While some school visits are available free through publishers and bookseller programs, these are often limited and geared more toward promotions of the book than topics that can enhance your student and teaching experiences. For authors and illustrators who create their own school visit presentations, book promotion is not the goal: It’s to enlighten the children in the topic they’re covering.
The rates of authors and illustrators vary for many reasons: awards, experience, schedule. The more in demand a speaker is, the higher rate they’ll be able to command.
In-demand speakers are worth every penny. But a higher rate does not necessarily mean they’re better than other authors or illustrators. For example, many well-known authors do wonderful presentations about kindness, but newer author Donna Janell Bowman, whose three-starred-review picture book biography STEP RIGHT UP: HOW DOC AND JIM KEY TAUGHT THE WORLD ABOUT KINDNESS covers the topic, is an experienced presenter whose loved by the children she visits—and her rate is easier on budgets.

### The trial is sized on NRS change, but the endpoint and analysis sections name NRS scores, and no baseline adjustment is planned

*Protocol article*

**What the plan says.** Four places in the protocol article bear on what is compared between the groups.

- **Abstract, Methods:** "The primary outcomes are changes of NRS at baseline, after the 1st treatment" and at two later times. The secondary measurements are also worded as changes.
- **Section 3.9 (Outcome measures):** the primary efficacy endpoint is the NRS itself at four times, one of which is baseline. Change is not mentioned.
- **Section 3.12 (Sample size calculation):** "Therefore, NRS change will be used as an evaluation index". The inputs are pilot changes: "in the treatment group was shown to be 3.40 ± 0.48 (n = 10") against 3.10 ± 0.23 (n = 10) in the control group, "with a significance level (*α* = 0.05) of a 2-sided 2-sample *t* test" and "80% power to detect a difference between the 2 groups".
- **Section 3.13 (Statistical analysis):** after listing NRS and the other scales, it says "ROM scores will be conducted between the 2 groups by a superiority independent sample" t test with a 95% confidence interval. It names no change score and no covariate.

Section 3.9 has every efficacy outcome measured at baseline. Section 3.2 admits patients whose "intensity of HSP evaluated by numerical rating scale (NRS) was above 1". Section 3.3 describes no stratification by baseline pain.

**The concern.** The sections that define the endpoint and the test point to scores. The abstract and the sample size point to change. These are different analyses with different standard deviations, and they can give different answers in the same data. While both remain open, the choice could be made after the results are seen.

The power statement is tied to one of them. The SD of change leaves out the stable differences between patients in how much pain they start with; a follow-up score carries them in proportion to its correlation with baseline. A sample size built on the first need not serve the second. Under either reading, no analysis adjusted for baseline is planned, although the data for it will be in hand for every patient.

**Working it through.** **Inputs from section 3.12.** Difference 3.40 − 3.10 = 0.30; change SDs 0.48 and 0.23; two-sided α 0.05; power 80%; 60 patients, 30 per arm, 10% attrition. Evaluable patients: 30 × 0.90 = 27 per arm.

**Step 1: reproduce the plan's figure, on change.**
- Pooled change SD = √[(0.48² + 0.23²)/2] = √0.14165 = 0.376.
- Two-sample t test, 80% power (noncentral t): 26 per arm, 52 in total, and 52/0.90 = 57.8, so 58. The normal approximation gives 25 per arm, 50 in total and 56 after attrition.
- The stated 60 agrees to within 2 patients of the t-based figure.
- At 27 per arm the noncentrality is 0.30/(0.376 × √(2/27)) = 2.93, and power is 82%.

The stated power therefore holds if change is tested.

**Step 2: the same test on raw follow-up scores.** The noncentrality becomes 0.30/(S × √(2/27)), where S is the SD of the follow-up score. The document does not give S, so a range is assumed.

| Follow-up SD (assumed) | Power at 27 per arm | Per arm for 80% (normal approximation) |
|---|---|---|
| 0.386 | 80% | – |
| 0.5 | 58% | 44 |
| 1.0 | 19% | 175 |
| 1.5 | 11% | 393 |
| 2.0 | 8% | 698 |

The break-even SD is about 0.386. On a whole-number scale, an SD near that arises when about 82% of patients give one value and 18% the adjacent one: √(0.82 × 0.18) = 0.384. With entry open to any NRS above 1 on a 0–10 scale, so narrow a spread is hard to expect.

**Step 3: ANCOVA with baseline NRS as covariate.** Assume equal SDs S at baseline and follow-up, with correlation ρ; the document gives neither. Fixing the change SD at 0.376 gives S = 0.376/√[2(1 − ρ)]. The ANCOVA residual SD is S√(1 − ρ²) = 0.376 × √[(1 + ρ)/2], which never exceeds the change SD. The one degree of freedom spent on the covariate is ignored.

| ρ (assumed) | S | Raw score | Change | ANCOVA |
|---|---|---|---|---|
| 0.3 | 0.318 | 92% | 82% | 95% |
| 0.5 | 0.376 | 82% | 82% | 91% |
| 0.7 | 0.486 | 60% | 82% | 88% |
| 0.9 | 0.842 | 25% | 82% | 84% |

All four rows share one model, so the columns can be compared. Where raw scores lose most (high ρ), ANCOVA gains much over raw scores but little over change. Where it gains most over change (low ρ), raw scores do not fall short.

Also, authors and illustrators who are coming from out of town will require travel expenses, but wonderful speakers could live in your area. Look for presenters in your area if your budget is tight. Or consider joining with other schools to share the travel expenses of an author or illustrator from out of town.
Invite your speaker
Once you know your budget and your goals, match them with your list of authors and illustrators. Rank them by priority, then reach out with invites and prepare with these 10 tips for amazing author visits.
You and students will have the best of days when your author visit arrives.
If you’re still unsure which author or illustrator will be right for you, ask a booking agent like the ones at The Booking Biz. We’ll be happy to make recommendations that will fit your needs.